_________________________________________________________________> > I'm saying 
that there is no meaning at all if there is no ultimate> meaning.  Again, I 
haven't just pulled this out of thin air.  If you> really read the modern 
thinkers and writers, that is what they were> saying.  Hegel, Kierkegaard, 
Wittgenstein, Russell, Camus, Sartre,> Dostoyevsky, Orwell, Godel, Monod, 
Lewis, Schaeffer...  I hope that> people who are trying to be on the cutting 
edge of "theories of> everything" will go back and pick up from where these 
thinkers left> off.  Not just stand on the shoulders of the physics giants, but 
also> the philosophy (and spiritual!) giants.  I know that the modern> 
philosophy road is depressing and unlivable.  They bring us to the> edge of the 
cliff.  It was depressing for people like the young genius> Nick Drake who was 
found dead on his bed in his 20's after a drug> overdose, with Camus' Myth of 
Sysiphus beside him.  But we have to> face the reality of where the modern age 
has brought us in order to> find the answer before we all exterminate 
ourselves.  ...taking the> "leap of faith" that it is bad to exterminate 
ourselves.  In light of> modern thought, your argument about the sky god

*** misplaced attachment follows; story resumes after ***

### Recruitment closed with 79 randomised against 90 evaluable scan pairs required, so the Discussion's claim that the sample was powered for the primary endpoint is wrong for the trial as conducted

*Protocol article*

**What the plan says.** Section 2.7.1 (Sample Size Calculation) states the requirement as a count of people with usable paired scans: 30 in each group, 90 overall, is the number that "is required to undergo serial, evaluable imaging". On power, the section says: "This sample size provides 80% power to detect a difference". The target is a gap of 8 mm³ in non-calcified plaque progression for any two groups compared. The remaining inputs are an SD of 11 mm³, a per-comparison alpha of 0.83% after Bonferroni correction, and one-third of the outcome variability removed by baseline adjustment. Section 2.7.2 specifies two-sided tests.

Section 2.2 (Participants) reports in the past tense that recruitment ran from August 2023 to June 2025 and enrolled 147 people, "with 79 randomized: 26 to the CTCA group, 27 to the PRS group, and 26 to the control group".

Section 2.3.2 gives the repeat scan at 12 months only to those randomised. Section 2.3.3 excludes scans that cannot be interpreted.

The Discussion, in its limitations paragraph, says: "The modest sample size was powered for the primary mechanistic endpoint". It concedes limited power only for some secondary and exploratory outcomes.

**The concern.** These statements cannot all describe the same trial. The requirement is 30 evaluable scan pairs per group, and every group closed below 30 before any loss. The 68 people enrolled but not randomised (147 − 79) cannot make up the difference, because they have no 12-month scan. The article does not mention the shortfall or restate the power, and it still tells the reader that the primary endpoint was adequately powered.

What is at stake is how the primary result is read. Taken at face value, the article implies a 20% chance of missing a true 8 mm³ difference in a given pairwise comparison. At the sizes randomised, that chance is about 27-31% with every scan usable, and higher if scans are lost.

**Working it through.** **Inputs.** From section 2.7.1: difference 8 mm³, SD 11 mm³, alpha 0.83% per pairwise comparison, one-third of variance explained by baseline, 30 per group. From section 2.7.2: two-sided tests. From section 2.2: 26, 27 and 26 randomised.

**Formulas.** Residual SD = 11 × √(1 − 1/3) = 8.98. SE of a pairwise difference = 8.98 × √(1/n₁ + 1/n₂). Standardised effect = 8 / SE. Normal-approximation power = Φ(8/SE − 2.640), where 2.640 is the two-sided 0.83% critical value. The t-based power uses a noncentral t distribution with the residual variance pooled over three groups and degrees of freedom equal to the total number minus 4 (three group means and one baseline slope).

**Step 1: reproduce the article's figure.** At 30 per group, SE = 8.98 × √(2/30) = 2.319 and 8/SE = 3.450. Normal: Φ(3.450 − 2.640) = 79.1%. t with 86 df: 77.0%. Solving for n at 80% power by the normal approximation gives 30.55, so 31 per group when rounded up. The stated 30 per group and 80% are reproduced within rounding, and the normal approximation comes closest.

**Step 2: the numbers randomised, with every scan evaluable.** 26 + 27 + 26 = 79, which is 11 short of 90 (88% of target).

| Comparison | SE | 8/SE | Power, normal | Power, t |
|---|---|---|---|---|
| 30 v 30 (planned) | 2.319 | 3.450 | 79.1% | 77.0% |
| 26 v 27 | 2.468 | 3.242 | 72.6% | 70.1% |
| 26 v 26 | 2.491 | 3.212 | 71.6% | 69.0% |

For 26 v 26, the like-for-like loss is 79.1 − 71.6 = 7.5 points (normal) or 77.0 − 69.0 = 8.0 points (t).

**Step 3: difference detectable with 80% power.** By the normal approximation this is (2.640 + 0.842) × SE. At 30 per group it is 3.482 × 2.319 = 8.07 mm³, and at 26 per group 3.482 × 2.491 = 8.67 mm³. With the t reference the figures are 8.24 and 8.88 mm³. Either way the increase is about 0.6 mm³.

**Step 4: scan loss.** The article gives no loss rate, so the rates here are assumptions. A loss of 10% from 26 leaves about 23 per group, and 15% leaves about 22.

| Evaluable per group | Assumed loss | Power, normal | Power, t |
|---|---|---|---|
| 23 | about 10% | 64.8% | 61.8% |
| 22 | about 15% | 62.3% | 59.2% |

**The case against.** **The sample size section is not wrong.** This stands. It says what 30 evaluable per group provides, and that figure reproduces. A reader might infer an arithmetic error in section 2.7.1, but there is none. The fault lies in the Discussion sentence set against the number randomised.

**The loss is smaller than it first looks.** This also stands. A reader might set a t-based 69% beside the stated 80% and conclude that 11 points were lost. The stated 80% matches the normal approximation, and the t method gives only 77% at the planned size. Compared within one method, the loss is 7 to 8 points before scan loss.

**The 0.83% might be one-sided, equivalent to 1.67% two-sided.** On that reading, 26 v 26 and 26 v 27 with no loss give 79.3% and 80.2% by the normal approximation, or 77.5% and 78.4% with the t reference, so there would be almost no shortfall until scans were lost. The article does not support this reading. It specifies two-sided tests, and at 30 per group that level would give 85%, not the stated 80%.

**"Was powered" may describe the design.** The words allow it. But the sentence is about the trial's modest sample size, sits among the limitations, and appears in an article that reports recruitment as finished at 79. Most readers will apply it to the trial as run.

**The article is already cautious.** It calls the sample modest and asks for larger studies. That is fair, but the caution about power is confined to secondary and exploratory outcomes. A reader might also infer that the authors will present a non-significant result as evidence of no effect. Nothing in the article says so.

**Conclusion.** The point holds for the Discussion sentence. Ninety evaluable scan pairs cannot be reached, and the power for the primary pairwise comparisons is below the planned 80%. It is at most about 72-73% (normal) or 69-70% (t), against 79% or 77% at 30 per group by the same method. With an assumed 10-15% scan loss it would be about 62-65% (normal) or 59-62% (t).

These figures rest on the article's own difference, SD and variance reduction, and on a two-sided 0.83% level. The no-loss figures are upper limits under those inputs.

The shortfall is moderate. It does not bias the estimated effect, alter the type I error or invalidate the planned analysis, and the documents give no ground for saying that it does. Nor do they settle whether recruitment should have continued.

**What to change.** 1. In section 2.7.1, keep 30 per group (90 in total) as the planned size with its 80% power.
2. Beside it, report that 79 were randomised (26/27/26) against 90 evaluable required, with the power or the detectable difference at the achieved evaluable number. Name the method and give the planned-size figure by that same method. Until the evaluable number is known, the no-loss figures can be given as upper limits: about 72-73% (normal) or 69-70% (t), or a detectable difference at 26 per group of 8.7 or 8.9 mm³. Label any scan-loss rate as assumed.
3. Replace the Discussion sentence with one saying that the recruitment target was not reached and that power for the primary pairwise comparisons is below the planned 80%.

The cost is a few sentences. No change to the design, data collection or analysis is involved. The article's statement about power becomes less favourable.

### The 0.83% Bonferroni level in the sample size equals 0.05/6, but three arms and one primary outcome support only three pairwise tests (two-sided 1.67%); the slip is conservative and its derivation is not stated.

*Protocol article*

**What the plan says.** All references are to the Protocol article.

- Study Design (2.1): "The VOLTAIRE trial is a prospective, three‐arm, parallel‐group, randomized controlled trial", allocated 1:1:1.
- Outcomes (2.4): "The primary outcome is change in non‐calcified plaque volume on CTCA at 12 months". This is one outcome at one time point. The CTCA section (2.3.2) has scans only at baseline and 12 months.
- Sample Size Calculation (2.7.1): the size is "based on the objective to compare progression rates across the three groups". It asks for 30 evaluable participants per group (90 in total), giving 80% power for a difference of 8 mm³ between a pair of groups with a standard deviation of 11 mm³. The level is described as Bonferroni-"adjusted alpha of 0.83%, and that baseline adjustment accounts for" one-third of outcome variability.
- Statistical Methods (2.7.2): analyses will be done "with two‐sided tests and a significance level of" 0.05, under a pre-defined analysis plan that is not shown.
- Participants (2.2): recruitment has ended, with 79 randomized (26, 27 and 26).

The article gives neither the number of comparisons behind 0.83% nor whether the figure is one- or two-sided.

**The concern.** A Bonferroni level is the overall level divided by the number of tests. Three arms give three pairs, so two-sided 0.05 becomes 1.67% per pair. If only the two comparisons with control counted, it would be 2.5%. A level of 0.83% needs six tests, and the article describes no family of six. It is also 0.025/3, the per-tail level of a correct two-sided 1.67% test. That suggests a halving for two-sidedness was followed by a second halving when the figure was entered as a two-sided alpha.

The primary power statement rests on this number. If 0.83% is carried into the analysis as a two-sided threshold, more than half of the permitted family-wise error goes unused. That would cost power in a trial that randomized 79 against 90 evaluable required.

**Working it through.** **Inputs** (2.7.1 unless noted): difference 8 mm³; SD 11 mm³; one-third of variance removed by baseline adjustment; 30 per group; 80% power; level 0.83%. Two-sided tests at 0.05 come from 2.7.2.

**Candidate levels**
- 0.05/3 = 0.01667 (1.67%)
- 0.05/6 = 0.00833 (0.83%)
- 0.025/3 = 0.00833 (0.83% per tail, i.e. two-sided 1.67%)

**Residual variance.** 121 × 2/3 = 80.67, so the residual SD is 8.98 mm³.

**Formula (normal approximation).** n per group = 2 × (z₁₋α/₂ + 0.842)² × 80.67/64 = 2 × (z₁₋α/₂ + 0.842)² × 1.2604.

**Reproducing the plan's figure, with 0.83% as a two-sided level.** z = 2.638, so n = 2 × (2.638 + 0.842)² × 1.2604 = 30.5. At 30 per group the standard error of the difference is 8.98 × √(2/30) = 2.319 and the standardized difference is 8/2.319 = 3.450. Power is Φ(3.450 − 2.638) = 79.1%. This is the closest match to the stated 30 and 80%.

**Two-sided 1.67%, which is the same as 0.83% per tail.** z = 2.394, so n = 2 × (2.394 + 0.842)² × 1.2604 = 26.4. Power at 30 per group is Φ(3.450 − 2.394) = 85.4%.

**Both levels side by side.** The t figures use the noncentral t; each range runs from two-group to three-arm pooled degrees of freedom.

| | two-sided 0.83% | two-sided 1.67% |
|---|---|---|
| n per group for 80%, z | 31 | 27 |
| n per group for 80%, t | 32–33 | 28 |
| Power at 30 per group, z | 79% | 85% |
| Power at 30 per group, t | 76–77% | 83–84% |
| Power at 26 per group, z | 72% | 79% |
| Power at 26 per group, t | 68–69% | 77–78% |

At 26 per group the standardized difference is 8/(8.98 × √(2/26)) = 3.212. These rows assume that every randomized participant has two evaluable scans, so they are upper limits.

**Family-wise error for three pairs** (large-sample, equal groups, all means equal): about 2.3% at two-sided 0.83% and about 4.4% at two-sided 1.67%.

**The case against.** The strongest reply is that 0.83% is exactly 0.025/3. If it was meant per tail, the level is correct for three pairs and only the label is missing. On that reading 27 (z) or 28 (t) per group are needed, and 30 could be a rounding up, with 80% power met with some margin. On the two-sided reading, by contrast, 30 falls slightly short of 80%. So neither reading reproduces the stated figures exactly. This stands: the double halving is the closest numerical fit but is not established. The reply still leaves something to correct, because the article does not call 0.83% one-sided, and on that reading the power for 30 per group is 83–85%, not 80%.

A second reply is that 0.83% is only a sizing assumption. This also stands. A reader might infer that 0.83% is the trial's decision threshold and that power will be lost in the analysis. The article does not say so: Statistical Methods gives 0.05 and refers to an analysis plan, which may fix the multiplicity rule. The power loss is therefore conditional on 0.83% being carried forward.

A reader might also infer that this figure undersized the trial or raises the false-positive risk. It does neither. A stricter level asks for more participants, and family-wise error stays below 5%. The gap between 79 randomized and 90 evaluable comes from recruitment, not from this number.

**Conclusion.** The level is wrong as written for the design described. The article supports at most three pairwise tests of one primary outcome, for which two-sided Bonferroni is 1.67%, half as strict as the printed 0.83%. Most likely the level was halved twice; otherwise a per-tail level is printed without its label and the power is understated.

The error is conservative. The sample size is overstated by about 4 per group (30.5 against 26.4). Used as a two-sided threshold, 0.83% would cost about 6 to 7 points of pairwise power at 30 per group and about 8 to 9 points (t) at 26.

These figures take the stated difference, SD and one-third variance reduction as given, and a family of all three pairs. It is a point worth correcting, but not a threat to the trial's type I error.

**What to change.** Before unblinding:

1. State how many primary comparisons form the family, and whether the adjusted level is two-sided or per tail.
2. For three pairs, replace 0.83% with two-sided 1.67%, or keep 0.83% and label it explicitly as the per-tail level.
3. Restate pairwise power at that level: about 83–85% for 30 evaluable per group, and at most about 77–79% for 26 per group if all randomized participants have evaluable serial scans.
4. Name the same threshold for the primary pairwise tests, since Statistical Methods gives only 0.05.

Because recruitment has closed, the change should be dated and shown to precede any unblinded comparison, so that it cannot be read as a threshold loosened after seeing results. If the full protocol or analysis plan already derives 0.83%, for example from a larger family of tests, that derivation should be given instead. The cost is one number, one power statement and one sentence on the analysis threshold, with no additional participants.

society begs the> question of meaning by assuming that they *shouldn't* "be 
miserable> and kill each other".  This is not a dilemma to pass over lightly.  
I> believe it is at the heart of the matter for where mankind is at> today, on 
the brink of something great or terrible.  Or is it REALLY> all just 
meaningless?  (What would "REALLY" mean in that case? ;)> Isn't that what this 
Everything stuff is (ultimately ;) all about?  We> want to solve the modern 
schizo dilemma of nature vs. grace and bring> about wholeness.  I'm tired of 
hearing questions about scientifically> *proving* which god is the right one, 
as if the question is supposed> to show that it isn't worth it to pursue the 
answers to the *ultimate*> questions.  While we're busy trying to 
scientifically *prove* which> way to go, or show that you can't scientifically 
prove which way to go> (which has been done already cf above thinkers), we're 
gonna walk off> the edge of the cliff.  And, pardon my presumptuous risking the 
danger> of a false belief, but "that wouldn't be very nice."> > TomSuppose, as 
a thought experiment, that a world exists that was not created by a loving God. 
It might have been created by a deistic god, by advanced aliens, or even by the 
devil. This world contains intelligent beings who arrive at exactly the same 
beliefs about science, religion, ethics etc. as we do in our world, because the 
design parameters are such that they have a similar capacity to reason as we do 
and are fed similar data about the world, even though some of it is false data. 
The question is, will this society differ from ours as a result of the fact 
that they only *think* they have an ultimate purpose? Would it necessarily fall 
apart if it were revealed to them after centuries that they are in fact just an 
experiment? What would you say to those who, after the revelation, dismiss it 
as interesting but irrelevant as far as their personal lives are concerned, and 
carry on as usual?Stathis Papaioannou